> with the loading caps I would not have thought it would have much
> impact in this configuration?

You are right. The frequency is largely determined by the inductive
component of the crystal when operated at the parallel resonance (ie.
most applications).  Often a 32kHz real time clock crystal will be
operated in the series resonant mode and the frequency can be pulled
by varying the capacitance.
A parallel resonant circuit uses an inverting amp and a series resonant
amp uses a non inverting amp.

> I do seem to remember the HAMS would use L's and C's to drag their
> frequencies about?

That's slightly different. A crystal has several frequencies that it will
resonate at. The fundamental, the third overtone, fifth overtone, etc.
Assuming that the drive level is correct, it will tend to go for the lowest of
those frequencies. However, if you put a trap (or a filter) in the circuit for
the fundamental frequency, you can force the circuit to oscillate at an
overtone. That means that you can get to a higher frequency with a
much thicker (ie. cheaper) crystal.

This is the best way of determining if your oscillator circuit is working
correctly. Write a program that toggles a pin and watch that on a scope.
Mess with temperatures, voltages, etc and if your circuit is on the edge,
you'll see the frequency of your pulses jump back and forth as the
crystal jumps to the next overtone. The biggest oscillator design error is
layout and this method is the only way to really determine the
performance of the actual circuit.

Steve.

==========================================
Steve Baldwin                          Electronic Product Design
TLA Microsystems Ltd             Microcontroller Specialists
PO Box 15-680, New Lynn                http://www.tla.co.nz
Auckland, New Zealand                     ph  +64 9 820-2221
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=========================================

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2003\12\04@150701 by steve

flavicon
face
> A handy tip I got from a microchip seminar regarding xtal caps was the
> amplitude measured (with a high-z, low-c probe) on both xtal pins well
>  be about the same with the correct cap values.

I hope you didn't pay too much for that seminar.
Did they mention why they bother having gain in the oscillator if the
output voltage is going to be the same as the input ?
There is a large range of equivalent resistance values for crystals and
resonators. That observation would be correct for a low ESR resonator
but wrong for a higher frequency crystal.
Both cases will oscillate because the amplifier has the gain available to
compensate.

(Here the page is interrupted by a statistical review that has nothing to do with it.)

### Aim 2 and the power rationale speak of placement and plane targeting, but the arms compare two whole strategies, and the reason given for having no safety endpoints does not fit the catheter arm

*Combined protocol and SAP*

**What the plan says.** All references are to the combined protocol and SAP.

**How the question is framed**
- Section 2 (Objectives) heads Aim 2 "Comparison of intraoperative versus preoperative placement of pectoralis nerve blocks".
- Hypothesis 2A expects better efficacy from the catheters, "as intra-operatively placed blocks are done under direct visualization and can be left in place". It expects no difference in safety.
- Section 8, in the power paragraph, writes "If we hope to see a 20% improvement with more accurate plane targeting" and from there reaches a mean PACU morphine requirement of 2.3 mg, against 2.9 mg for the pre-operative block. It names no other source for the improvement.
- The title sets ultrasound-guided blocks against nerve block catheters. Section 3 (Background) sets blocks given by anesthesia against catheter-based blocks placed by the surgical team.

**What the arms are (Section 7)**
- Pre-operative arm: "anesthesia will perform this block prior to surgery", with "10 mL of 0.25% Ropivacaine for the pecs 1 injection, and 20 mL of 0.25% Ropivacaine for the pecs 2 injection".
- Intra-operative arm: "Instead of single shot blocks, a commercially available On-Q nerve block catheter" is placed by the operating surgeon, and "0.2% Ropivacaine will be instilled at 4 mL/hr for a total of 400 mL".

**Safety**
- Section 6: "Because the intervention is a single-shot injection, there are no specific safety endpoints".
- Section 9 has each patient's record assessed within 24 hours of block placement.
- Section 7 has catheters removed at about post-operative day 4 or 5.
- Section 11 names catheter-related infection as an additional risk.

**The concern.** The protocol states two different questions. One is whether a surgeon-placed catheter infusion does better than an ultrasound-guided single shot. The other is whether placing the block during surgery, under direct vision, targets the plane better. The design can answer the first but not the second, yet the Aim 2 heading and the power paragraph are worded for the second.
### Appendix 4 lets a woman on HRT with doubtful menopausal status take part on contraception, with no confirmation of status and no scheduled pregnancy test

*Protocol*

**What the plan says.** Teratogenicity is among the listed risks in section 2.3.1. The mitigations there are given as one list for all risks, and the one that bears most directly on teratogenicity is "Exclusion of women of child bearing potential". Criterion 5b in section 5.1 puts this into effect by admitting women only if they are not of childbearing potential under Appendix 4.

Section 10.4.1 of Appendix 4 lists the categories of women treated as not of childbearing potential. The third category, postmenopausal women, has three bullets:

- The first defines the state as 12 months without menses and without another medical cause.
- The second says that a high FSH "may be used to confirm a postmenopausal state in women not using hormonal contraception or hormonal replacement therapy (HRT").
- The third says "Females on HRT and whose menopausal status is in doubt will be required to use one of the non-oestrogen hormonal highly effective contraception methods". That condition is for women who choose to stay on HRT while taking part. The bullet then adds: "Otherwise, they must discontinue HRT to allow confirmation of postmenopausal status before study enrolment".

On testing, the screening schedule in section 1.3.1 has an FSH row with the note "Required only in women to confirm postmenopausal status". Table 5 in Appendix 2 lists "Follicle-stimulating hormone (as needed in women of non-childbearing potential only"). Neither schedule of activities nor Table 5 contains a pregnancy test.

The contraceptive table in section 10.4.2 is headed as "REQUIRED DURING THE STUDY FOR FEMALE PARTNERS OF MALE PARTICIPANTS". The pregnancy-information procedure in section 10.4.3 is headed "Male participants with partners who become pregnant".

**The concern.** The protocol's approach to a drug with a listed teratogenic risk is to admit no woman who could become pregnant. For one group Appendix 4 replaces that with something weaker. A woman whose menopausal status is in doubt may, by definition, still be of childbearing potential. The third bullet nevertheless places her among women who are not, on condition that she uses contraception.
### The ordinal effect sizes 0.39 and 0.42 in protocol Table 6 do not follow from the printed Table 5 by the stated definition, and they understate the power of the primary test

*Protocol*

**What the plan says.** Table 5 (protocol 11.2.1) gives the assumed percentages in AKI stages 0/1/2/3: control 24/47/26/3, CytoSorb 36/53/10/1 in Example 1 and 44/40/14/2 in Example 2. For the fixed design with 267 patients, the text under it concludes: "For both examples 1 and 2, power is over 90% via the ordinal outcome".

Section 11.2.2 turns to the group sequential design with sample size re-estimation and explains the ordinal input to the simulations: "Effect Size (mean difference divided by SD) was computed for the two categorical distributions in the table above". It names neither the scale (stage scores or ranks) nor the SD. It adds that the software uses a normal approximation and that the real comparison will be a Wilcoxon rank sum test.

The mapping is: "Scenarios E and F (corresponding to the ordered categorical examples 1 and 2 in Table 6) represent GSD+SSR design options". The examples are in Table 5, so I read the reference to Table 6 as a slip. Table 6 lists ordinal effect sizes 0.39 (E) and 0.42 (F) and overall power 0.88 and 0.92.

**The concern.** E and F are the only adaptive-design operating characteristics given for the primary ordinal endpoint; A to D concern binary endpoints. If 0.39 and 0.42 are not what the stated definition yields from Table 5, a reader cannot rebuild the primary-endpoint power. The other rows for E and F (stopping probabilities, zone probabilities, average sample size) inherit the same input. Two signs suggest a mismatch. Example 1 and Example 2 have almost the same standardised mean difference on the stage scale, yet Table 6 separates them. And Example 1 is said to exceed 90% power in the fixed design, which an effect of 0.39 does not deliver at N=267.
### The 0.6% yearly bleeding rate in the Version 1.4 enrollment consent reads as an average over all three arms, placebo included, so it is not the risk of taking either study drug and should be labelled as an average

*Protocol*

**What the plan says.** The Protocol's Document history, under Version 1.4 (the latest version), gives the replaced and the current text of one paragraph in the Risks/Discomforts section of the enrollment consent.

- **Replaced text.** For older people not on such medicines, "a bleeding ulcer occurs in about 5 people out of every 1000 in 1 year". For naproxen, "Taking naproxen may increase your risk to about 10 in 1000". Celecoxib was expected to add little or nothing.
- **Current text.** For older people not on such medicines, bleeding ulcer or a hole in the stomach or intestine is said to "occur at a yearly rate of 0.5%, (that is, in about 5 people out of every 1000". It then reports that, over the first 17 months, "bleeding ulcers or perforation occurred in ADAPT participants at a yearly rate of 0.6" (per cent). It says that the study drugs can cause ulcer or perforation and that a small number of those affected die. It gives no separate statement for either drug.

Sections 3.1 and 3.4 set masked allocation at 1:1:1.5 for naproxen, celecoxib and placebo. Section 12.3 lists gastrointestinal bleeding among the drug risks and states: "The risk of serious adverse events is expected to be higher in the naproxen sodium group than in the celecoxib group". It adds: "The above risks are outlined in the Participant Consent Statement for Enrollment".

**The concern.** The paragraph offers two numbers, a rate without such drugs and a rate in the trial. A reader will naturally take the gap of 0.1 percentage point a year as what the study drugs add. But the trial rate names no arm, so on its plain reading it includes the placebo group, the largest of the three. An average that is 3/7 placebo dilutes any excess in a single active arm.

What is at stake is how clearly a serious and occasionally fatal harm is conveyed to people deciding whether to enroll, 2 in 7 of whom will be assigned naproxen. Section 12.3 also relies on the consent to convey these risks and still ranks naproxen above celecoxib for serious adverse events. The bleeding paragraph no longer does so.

Steve.


==========================================
Steve Baldwin                          Electronic Product Design
TLA Microsystems Ltd             Microcontroller Specialists
PO Box 15-680, New Lynn                http://www.tla.co.nz
Auckland, New Zealand                     ph  +64 9 820-2221
email: RemoveMEstevespam_OUTspamKILLspamtla.co.nz                      fax +64 9 820-1929
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2003\12\04@151454 by Denny Esterline

picon face
> 4 MHz vs 10 mHZ vs other frequencies:
>
> I tend to like frequencies for crystals that can divide down evenly to
> baud rates.  For instance the 18.432 Mhz crystal will divide down with
nil
> errors to 9600 baud, whereas 4 Mhz or 10 MHZ always have some error in
the
> baud rate.  Why design in problems?  It is trouble enough to get a PIC to
> talk back to your computer.
>
That's all fine and good if a serial connection is the primary concern, but
many devices don't have a serial port. They may be more concerned with even
division to seconds, or something else.


-Denny

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2003\12\04@163901 by John J. McDonough

flavicon
face
----- Original Message -----
From: "Olin Lathrop" <RemoveMEolin_piclistTakeThisOuTspamspamEMBEDINC.COM>
Subject: Re: [PIC:] Argh, more crystal questions.


> John J. McDonough wrote:
> > and I'd be surprised if it didn't work
> > with a 0.1u in there.
>
> I wouldn't be.  It would kill the signal to the point where the whole
thing
> wouldn't oscillate anymore.
>
> Consider the impedence of 100nF at 20MHz, then compare that to what the
PIC
> can drive and the crystal can pass.

I haven't run the experiment, but I know it doesn't work real good with a
short to ground, and maybe a 0.1 is getting pretty close to a short!

--McD

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2003\12\04@170012 by Olin Lathrop

face picon face
John J. McDonough wrote:
>> Consider the impedence of 100nF at 20MHz, then compare that to what
>> the PIC can drive and the crystal can pass.
>
> I haven't run the experiment, but I know it doesn't work real good
> with a short to ground, and maybe a 0.1 is getting pretty close to a
> short!

There is no experiment to run.  Just do the calculation.  100nF at 20MHz